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Difference in force direction during propulsion between subjects with different push-off locations
Journal of Foot and Ankle Research volume 3, Article number: P8 (2010)
It could be hypothesized that when walking in a linear direction, the most efficient strategy would be to focus the force created by the push-off in the absolute opposite direction to the direction of propulsion. Forces in a medial or lateral direction could then be considered as loss of efficiency since these forces do not create movement in the intended direction. The aim of this study was to investigate if individual differences in push-off location of the forefoot resulted in difference in force direction. Three subjects with different push-off locations were identified through video gait analysis. The subjects were categorized as having either a lateral (subject 1), central (subject 2) or medial (subject 3) push of location. The subjects walked over a force plate (Kistler) where medial and lateral forces were registered. The results showed distinct differences in force direction between the subjects during the propulsive period of gait (70%-100%) (see figure 1).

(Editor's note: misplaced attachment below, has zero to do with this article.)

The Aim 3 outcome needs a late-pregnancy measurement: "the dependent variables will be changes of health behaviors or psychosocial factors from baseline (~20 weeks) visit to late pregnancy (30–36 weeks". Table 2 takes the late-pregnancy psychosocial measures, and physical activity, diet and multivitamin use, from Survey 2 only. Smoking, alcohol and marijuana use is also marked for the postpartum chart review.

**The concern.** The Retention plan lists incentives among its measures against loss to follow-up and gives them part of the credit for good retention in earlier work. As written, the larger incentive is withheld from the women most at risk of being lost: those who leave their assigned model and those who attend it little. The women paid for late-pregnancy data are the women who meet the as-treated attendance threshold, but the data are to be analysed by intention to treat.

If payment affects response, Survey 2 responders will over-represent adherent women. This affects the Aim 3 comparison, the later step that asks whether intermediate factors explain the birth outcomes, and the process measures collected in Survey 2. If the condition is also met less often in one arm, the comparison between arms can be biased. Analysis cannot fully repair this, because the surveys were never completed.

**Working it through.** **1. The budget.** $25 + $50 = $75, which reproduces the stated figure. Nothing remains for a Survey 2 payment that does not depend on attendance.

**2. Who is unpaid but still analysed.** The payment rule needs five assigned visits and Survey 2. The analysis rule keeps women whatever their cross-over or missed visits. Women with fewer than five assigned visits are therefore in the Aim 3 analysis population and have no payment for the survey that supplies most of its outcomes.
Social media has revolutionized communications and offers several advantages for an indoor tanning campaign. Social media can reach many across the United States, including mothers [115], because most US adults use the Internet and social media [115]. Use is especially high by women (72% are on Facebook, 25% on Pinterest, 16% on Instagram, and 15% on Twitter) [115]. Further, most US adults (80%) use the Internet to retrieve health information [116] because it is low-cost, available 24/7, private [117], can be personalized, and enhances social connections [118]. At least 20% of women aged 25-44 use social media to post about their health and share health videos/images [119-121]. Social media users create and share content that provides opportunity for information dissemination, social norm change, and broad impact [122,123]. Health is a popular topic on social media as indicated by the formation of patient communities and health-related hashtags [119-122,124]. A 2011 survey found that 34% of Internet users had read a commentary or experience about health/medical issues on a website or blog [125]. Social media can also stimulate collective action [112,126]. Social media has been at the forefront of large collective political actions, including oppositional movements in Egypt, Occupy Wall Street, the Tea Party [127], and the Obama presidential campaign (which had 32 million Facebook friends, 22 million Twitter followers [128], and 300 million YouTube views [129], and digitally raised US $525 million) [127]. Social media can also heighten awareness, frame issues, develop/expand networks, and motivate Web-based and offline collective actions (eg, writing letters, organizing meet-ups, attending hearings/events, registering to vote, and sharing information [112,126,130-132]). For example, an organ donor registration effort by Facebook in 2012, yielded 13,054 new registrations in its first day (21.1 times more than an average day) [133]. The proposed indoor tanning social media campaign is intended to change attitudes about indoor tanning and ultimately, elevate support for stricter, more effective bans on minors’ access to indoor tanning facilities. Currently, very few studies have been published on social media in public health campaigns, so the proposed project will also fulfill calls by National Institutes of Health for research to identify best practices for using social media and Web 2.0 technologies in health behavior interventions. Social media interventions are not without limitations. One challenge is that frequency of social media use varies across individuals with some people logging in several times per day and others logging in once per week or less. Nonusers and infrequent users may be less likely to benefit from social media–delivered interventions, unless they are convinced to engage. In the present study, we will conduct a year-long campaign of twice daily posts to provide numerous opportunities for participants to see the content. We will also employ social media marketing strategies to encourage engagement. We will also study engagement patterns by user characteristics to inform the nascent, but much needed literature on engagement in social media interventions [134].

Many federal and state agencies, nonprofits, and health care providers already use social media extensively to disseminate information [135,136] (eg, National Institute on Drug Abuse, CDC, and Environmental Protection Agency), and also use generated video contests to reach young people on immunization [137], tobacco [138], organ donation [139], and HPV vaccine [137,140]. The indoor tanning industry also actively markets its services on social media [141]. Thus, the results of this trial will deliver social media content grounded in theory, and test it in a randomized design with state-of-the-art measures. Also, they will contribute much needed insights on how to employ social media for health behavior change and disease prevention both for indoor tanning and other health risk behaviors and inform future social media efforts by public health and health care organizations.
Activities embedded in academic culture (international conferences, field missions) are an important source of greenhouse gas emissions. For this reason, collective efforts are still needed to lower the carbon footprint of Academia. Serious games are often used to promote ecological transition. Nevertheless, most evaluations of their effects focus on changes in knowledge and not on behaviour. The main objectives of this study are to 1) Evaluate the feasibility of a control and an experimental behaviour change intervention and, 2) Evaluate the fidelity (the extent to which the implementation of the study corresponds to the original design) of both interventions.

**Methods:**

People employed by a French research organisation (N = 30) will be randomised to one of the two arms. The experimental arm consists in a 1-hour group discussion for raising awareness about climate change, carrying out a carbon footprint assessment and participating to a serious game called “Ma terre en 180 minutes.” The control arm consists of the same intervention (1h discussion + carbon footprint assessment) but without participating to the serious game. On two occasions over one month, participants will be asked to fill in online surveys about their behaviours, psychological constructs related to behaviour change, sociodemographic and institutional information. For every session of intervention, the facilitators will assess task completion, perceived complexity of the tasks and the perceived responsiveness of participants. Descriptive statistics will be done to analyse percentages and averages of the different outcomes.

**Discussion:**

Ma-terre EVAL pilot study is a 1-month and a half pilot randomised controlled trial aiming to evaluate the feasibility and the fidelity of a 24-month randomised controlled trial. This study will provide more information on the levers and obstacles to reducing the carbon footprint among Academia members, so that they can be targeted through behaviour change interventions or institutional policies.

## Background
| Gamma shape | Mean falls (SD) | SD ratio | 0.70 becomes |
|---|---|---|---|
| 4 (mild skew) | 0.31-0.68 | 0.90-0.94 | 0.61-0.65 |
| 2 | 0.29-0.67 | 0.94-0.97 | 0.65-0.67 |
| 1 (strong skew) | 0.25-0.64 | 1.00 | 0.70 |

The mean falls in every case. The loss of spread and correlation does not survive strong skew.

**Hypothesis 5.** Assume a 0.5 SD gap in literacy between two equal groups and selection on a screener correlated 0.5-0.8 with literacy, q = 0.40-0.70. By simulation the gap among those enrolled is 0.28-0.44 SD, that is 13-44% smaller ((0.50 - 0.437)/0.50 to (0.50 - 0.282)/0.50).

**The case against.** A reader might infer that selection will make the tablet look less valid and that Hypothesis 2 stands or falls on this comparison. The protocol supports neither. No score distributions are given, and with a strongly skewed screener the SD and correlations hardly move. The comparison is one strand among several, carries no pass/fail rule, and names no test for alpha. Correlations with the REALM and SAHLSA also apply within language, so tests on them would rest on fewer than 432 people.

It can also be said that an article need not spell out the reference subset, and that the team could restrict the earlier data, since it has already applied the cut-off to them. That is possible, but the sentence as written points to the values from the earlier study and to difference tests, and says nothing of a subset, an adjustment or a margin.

Difference in force direction may lead to differences in propulsive efficiency. It could also be hypothesized that proximal segments need to compensate in order to keep a subject with medial or lateral force deviations walking in a linear direction of propulsion.
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Englund, B., Arndt, T. Difference in force direction during propulsion between subjects with different push-off locations. J Foot Ankle Res 3, P8 (2010). https://doi.org/10.1186/1757-1146-3-S1-P8
- Public Health
- Opposite Direction
- Individual Difference
- Distinct Difference
- Lateral Force